VUCA is a term used by the U.S. Army to describe the world we now live in. If you are not familiar with the acronym VUCA you will be once I describe what it represents: Volatility, Uncertainty, Complexity, Ambiguity. Sound familiar?
Ann Hermann-Nehdi, CEO of Herrmann International and thought leader in brain research, helps professionals operate and succeed in a VUCA world by applying better thinking.
The world of sales performance has totally changed, and one of the greatest challenges salespeople face is that many are using systems and approaches that were built in another era and no longer work. Both sellers and buyers are in an unfamiliar environment that has created pressure on them to think differently.
Ann, who works with global leaders such as IBM to help them fully leverage their intellectual capital and build thinking agility, understands that salespeople are struggling to demonstrate value to their customers. While she deals with all the aspects of VUCA, the one that speaks most directly to the sales world based on her research and experience is Complexity.
To shorten the sales cycle and build long-term loyalty in today’s complex business environment, Ann says salespeople will require a much deeper understanding of what is going on in the minds of their customers: What are they thinking, what are stakeholders thinking, what data does the customer need to make the buying decision, what are all the informational factors that impact their decisions, and how you can adapt your own thinking to theirs to break through the noise of this VUCA world so you make it easier for your customers to buy?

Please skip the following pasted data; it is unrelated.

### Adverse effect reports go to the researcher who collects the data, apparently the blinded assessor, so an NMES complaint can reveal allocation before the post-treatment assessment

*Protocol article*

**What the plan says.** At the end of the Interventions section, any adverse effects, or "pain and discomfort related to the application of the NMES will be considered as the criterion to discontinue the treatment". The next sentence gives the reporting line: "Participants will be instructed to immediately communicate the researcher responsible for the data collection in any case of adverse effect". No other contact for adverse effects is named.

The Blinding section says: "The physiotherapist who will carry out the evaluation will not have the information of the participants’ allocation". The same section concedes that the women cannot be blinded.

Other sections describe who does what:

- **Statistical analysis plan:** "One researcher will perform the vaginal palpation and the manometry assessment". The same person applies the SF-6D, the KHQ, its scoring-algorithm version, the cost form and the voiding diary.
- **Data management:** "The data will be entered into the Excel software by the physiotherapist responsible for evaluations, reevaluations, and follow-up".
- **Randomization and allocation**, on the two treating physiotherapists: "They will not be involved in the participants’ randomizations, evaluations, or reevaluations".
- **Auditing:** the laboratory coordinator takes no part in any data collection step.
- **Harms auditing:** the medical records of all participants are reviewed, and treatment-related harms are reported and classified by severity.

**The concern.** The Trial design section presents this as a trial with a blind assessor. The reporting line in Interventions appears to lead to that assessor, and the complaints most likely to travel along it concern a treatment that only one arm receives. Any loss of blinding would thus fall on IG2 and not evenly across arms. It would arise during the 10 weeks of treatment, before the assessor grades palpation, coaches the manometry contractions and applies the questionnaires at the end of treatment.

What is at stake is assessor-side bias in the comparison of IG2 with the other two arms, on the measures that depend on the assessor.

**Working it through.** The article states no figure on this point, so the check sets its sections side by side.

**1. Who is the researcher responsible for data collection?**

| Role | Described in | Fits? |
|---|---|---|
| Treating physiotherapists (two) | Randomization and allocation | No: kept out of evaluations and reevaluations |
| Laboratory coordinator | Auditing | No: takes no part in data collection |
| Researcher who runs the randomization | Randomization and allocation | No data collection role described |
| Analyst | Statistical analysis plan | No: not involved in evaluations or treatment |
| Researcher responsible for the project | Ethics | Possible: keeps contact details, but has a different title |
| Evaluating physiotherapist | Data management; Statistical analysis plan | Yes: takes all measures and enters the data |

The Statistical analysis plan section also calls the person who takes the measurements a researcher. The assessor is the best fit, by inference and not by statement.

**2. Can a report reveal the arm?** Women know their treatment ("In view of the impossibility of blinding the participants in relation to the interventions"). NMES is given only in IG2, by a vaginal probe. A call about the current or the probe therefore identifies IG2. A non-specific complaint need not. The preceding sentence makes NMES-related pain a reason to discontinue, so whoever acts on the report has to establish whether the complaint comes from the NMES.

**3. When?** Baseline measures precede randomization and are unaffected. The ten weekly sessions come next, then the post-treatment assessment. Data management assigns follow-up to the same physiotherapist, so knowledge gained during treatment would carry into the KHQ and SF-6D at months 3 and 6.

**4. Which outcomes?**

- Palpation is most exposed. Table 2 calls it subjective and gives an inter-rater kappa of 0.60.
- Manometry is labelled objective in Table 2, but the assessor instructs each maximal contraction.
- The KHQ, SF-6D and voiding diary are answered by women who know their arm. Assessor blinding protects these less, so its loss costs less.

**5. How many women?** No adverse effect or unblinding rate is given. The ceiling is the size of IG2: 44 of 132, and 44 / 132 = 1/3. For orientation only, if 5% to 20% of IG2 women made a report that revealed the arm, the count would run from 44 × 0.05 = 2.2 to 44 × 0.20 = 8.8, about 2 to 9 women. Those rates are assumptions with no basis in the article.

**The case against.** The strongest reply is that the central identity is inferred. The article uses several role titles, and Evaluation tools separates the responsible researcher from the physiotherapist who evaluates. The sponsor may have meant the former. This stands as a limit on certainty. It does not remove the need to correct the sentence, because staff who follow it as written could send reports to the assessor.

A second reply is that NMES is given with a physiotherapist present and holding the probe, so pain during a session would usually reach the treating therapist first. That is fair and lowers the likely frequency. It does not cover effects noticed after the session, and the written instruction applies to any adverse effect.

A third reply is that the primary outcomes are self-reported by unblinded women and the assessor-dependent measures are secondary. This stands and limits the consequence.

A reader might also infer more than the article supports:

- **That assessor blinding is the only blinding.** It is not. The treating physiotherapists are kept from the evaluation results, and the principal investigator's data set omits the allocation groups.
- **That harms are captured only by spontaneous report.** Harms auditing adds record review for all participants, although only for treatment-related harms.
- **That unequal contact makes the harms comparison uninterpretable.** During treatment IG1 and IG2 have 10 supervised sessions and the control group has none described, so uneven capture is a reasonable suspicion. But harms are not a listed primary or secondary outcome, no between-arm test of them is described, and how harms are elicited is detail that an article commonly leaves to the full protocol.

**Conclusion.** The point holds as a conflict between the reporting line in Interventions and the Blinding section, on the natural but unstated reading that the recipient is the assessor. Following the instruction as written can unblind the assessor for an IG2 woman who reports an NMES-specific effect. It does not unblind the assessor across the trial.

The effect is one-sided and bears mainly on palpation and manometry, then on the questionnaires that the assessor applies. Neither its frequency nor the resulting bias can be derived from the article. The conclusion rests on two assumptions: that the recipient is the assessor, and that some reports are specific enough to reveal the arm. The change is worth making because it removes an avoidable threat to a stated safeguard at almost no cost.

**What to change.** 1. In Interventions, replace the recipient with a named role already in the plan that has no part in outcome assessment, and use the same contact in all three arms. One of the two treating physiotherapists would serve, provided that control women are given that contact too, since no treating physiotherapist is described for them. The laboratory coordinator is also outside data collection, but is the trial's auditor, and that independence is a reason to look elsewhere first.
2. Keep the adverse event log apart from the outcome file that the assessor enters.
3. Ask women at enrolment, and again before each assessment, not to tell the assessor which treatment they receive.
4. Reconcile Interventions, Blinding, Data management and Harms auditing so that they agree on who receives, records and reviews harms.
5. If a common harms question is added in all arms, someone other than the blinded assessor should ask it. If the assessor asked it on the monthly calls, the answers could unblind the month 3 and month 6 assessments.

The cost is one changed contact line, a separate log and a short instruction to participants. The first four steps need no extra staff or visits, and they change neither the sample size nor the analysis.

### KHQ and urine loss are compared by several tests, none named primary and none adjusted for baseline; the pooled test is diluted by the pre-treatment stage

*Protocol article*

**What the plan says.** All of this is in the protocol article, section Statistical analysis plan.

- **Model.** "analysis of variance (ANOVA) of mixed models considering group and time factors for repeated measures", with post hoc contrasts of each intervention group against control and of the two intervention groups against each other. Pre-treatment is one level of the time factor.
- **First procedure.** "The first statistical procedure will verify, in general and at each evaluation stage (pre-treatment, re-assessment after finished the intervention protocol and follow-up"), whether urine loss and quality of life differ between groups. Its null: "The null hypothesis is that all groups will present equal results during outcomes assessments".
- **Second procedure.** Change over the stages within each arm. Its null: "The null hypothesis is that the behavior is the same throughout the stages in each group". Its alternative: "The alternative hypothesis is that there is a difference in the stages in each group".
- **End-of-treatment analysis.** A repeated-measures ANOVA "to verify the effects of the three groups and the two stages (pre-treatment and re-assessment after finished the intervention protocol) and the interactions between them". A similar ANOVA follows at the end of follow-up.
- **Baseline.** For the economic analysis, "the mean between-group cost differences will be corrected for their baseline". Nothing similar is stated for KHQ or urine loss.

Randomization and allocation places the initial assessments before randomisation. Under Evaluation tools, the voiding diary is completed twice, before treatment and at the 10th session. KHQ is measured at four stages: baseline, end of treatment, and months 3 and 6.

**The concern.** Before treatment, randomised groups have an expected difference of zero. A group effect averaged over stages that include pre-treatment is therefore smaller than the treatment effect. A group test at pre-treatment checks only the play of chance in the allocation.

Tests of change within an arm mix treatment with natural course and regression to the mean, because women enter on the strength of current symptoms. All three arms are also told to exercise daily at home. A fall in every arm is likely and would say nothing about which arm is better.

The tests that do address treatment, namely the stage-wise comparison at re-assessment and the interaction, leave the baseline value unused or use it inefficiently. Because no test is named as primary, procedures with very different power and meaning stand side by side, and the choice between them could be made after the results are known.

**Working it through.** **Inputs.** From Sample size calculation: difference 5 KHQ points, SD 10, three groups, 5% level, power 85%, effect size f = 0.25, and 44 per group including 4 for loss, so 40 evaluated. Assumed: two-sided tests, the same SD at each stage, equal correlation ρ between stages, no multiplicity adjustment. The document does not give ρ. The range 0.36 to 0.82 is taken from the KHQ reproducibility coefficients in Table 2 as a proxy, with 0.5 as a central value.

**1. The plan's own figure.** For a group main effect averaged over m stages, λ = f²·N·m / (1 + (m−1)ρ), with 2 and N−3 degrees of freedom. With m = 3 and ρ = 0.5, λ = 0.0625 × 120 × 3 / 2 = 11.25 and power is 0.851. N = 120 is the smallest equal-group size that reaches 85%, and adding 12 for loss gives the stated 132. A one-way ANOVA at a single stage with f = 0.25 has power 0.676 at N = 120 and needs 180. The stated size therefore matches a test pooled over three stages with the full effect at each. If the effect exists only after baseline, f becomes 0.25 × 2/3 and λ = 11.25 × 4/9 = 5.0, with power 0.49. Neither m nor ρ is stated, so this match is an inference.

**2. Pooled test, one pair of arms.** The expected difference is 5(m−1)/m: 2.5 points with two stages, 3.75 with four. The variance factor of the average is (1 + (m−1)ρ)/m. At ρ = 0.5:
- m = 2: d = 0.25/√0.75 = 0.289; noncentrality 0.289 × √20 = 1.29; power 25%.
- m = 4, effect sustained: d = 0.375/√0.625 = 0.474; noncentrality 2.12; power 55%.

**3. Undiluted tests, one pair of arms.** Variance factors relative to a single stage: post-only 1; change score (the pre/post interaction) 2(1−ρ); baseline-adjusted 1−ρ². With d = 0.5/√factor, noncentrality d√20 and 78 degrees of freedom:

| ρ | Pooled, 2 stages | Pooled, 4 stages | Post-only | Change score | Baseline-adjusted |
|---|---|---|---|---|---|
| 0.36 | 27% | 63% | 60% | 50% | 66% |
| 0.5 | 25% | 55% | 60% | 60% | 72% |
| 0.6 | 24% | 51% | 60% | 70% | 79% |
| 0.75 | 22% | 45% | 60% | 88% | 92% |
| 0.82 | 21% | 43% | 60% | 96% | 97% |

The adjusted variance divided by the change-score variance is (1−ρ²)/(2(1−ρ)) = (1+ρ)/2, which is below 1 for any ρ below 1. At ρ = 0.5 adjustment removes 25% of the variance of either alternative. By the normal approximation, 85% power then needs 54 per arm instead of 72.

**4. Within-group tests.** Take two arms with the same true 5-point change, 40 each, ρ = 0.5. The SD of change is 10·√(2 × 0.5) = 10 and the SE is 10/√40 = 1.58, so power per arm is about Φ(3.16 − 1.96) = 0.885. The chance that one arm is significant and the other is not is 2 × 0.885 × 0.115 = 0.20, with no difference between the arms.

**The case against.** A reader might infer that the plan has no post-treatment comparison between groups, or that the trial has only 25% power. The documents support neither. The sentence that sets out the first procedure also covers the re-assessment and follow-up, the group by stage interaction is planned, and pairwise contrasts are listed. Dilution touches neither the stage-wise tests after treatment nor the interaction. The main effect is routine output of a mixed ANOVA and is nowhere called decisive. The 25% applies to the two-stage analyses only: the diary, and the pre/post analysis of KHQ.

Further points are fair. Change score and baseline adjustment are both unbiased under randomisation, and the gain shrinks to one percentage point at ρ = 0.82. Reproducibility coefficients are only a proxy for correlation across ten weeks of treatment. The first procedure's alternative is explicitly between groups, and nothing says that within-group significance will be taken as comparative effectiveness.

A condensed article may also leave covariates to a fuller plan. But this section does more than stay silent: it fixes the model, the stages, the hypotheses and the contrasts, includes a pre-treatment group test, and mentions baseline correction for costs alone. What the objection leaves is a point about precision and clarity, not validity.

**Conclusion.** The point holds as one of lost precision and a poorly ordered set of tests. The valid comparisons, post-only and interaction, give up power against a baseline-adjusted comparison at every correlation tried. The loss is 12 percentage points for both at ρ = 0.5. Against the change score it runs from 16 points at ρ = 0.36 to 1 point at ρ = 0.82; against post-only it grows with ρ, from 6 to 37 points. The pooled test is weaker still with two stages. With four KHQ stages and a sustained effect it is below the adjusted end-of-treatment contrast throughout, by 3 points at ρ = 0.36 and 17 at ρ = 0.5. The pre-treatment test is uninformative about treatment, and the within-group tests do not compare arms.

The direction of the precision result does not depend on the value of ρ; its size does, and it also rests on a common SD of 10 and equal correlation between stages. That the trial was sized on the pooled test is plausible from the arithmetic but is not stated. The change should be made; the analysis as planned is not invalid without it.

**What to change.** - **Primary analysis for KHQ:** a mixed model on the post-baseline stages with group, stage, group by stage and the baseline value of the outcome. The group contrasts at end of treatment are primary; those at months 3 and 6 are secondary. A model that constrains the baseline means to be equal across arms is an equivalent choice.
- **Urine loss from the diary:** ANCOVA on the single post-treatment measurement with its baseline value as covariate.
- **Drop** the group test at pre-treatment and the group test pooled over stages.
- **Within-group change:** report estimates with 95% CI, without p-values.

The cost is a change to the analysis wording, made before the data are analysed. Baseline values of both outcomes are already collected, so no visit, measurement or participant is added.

You know that your interactions with your customer are much more complex. In the recent past it was easier to get by with more generic approaches and less knowledge. In the new sales world your customers are more informed, and that demands that you have more information, too, so you can understand what your customers really care about. It also makes your ability to ask questions and listen on a deeper level, contrary to what some methodologies are teaching, more important than ever.
Ann emphasized how a customer’s buying decision is directly related to the thinking that is going on in the customer’s head and that it is equally important for you to know how you think so you can adapt to what your customers need and thus truly accelerate the process for them and you.
The shift in sales is radical but the good news is that so much is now known about how people think. Ann uses her company’s 30 years of research and current innovations to provide salespeople and sales leaders with easy to apply, specific steps, tools, and processes that translate all the neuroscience data into practical, useable information that can help you, as a salesperson, sell more.
So how do you think? Your thinking preferences create a lens through which you see the world, which in turn impacts how you behave and communicate. Ann described four thinking preference clusters that determine how you sell and how you buy. Although her Whole Brain® Thinking analysis uses the HBDI® assessment , to accurate measure thinking preferences, even without it you likely will recognize some of your thinking preferences from among these four:
- Results ( data, analysis, causal relationships, clear ability to cut to the chase)
- Execution (follow through, action orientation, adherence to process)
- People ( highly intuitive, effective listening, ability to engaging authentically, connect, )
- Strategy (thinking beyond the frame, big picture, context of the situation)